South Asia Scholar Says Pakistan’s Police, Not Military, Is Key to Fighting Terrorism
Special from The Record
Fourteen years ago, Hassan Abbas served on the police force in his homeland, Pakistan. Now from his perch at the School of International and Public Affairs, Abbas has come up with a plan to reform his country’s weak police system, which he argues would be far better than the military at fighting terrorism.
Hassan Abbas is developing police reforms for Pakistan.
Image credit: Eileen Barroso/Columbia University
“Nuclear bombs and attacks are not going to save Pakistan from militant threat,” says Abbas, the Quaid-i-Azam Professor with the South Asia Institute. “You need better law enforcement mechanisms to tackle the growing violence and crime in the country.”
In February, Abbas’ research was published in a report released by the nonpartisan United States Institute of Peace. His recommendations include improving coordination between various policing agencies, streamlining the decision-making process, modernizing investigative skills and increasing police salaries.
Abbas’ research is timely as Pakistan becomes increasingly dangerous. Earlier this month, minority affairs minister Shahbaz Bhatti was gunned down in his car. Bhatti, a Roman Catholic, was the second government official to be assassinated in the past two months for seeking to reform Pakistan’s harsh blasphemy laws, which impose the death penalty for insulting the Prophet Muhammad. Salmaan Taseer, the Punjab governor, was murdered in January by one of his own bodyguards after he called for a pardon of a Christian woman sentenced to death under the law.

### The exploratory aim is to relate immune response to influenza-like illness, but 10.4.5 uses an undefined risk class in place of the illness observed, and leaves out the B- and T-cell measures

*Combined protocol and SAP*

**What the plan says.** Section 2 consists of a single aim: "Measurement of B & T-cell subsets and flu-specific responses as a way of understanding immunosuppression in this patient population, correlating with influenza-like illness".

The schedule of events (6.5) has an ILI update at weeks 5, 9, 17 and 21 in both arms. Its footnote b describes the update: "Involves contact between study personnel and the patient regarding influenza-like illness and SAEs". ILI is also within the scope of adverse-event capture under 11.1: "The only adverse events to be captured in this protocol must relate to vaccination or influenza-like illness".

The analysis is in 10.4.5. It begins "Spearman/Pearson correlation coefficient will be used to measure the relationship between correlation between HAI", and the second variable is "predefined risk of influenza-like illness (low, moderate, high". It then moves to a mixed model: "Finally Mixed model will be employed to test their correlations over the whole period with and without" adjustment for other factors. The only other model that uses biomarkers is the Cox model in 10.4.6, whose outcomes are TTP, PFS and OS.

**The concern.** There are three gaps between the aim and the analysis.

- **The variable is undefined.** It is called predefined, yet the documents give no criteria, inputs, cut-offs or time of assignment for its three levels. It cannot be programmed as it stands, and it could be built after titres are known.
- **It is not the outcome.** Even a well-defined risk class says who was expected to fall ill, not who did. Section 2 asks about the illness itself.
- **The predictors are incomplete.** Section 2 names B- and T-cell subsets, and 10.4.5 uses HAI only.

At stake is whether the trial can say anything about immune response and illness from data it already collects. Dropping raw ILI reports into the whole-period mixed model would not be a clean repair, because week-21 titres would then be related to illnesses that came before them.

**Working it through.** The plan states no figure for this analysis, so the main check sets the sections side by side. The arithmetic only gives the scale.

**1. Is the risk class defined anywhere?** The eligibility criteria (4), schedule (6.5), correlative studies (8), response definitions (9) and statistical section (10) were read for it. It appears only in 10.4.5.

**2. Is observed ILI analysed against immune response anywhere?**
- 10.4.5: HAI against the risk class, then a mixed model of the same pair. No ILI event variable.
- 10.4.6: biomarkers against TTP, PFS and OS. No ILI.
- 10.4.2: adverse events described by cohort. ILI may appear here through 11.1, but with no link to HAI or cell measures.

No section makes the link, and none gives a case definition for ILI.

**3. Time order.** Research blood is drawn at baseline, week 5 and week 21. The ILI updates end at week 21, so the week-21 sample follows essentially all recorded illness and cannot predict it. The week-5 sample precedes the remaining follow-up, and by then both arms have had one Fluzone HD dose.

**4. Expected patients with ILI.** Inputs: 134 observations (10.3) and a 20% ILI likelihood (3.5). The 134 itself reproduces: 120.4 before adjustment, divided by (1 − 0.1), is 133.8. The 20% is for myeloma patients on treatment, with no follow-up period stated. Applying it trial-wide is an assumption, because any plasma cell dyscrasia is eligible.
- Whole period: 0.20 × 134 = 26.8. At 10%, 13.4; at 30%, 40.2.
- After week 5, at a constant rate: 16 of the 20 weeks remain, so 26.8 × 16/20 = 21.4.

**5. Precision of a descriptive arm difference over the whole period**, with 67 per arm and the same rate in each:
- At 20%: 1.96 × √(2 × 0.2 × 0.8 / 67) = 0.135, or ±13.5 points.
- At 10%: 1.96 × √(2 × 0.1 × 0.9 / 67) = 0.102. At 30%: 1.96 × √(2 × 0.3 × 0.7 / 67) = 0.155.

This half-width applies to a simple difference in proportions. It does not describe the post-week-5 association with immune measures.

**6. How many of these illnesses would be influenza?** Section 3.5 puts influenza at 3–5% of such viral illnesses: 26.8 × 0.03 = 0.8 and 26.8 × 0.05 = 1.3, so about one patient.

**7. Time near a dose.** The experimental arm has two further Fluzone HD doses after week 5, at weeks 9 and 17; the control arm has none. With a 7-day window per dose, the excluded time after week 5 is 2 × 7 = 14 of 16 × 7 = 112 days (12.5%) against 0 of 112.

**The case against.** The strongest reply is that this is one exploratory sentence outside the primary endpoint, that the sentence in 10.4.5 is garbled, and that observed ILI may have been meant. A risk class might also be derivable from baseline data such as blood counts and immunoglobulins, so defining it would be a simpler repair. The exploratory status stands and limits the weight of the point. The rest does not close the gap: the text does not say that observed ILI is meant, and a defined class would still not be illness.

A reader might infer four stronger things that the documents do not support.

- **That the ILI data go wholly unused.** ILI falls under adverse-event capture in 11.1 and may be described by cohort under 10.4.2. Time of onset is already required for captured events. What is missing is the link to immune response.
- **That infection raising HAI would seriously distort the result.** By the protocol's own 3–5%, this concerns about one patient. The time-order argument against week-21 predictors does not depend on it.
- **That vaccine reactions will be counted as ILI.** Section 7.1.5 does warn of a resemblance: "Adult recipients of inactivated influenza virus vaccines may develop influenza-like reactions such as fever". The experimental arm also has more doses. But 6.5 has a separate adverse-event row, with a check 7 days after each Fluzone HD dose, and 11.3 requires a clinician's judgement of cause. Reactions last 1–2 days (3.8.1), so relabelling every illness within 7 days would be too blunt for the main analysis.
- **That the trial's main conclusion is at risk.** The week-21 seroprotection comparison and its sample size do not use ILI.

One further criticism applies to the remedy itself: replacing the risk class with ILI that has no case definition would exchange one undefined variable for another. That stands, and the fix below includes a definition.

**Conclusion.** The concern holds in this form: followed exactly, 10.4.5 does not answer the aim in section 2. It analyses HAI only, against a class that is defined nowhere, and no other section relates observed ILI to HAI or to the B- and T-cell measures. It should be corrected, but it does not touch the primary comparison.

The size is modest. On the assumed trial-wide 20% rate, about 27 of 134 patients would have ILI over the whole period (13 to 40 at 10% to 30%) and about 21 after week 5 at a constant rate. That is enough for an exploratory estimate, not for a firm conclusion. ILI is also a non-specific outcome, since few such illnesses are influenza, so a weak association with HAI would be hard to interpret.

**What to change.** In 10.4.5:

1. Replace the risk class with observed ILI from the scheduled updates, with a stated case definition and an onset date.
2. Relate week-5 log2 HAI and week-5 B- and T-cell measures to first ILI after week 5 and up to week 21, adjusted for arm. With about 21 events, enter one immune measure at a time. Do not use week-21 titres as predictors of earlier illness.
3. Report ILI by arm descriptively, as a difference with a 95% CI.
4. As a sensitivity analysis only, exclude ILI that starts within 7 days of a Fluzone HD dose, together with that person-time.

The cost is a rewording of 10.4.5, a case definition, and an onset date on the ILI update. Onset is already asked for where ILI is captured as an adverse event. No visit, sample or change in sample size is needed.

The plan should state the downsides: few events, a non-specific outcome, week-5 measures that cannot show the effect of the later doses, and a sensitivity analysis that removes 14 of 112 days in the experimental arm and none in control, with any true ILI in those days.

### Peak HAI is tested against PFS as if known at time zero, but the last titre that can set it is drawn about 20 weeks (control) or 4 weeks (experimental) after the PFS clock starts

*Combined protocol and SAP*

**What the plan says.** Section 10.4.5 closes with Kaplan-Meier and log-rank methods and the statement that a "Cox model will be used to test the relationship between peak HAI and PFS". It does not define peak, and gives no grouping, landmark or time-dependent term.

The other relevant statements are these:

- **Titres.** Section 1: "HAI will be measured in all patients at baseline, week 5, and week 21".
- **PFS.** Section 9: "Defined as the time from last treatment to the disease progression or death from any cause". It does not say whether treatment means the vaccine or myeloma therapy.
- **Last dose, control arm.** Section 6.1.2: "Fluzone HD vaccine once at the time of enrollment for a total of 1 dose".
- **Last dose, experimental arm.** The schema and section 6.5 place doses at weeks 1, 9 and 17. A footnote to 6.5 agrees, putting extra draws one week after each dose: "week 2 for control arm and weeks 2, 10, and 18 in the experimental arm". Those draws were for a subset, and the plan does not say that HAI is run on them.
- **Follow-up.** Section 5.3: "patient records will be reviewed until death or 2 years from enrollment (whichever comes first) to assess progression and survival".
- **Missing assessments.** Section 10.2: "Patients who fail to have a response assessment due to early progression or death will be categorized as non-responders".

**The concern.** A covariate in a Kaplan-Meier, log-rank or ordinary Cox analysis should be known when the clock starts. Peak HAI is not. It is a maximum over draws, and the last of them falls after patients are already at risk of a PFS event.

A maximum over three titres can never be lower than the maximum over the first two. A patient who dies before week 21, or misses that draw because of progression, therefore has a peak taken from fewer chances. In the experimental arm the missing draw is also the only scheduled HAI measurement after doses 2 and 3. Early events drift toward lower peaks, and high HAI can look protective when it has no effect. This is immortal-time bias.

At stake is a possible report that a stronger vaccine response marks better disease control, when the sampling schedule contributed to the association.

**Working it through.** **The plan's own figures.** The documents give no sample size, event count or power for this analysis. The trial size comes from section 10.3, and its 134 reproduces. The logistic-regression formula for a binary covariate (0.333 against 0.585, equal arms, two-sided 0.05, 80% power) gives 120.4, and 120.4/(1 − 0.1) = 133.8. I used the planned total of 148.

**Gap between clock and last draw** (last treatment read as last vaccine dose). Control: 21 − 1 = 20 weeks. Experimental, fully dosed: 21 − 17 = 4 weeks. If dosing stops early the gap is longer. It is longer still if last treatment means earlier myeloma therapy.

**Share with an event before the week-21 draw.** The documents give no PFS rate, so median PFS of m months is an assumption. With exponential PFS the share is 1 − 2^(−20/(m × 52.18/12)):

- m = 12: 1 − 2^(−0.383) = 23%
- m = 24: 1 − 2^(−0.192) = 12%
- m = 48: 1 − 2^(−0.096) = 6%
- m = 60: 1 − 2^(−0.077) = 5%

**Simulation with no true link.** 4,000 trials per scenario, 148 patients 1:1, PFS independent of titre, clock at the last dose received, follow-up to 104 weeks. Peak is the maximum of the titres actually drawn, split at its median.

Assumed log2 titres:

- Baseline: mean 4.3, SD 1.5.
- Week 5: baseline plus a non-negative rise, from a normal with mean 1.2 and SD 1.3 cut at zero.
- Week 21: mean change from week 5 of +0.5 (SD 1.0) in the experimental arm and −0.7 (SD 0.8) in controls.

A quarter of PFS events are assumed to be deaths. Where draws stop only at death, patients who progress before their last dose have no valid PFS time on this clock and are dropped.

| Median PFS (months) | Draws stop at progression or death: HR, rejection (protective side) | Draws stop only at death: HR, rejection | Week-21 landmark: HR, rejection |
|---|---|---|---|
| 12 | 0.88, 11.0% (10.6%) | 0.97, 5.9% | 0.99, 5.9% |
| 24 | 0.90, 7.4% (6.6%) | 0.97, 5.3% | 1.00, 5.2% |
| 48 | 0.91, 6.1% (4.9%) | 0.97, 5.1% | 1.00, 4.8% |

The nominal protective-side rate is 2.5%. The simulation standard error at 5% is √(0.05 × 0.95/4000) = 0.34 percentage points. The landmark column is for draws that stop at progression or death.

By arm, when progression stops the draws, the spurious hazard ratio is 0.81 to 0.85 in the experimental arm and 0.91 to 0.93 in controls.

Pakistan’s law enforcement system has remained weak and corrupt because most of the international support for counterterrorism in the past decade went to the armed forces, says Abbas. Yet Abbas argues that only a civilian police force can do effective counterterrorism. “Police action also supports rule of law and legitimacy of a democratic system—two issues that need immediate attention in Pakistan,” he stresses. “Military should always be a backup force.”
This April, Abbas will begin to implement his ideas for police reform. In a year-long project supported by a grant from the Asia Society, he will interview dozens of police officers and policy makers in Pakistan to find out what they need for more effective policing, then write up specific recommendations for the government. According to Abbas, the U.S. government has expressed its support for police reforms as well.
To comprehend Pakistan’s relationship with the military, one must understand its past, says Abbas. Even though the biggest security threat currently facing Pakistan is terrorism, “historically speaking, Pakistan viewed India as the biggest threat, and it fought three wars with it,” he says. “Pakistan’s conventional military force and nuclear capability was developed keeping that in view. But to fight religious extremism, terrorism and insurgency, only a law enforcement model can work. Nuclear bombs cannot stop suicide bombers from blowing up themselves.”
During the 1990s Abbas served as a government official in the administrations of Prime Minister Benazir Bhutto and President Pervez Musharraf. He was also a member of the National Police Service for five years. The son of a professor, he grew up surrounded by books and discussions of history and politics. When he decided to pursue an academic career, his wife joked that “I was transitioning from cop to human being.”
Abbas joined Columbia in January 2010 from the Belfer Center for Science and International Affairs at Harvard’s Kennedy School of Government, where he is a senior adviser. While at Harvard, he was also a fellow at the law school’s Islamic Legal Studies Program and a visiting scholar with its program on negotiation. Last year, he served as a Bernard Schwartz fellow at the Asia Society in New York. At Columbia, Abbas teaches a course titled “The Idea of Political Islam,” along with other courses on religion and security in South Asia.
Despite the complex challenges facing Pakistan, Abbas says he is optimistic. “We have to view this as a country with just 60 years of history,” he says. “The state is coming along. There will be changes. I see a lot of hope in ordinary people’s desire to be governed through a democratic dispensation. That hope that I see in many Pakistani people gives me hope.”
—by Melanie A. Farmer and Tanya L. Domi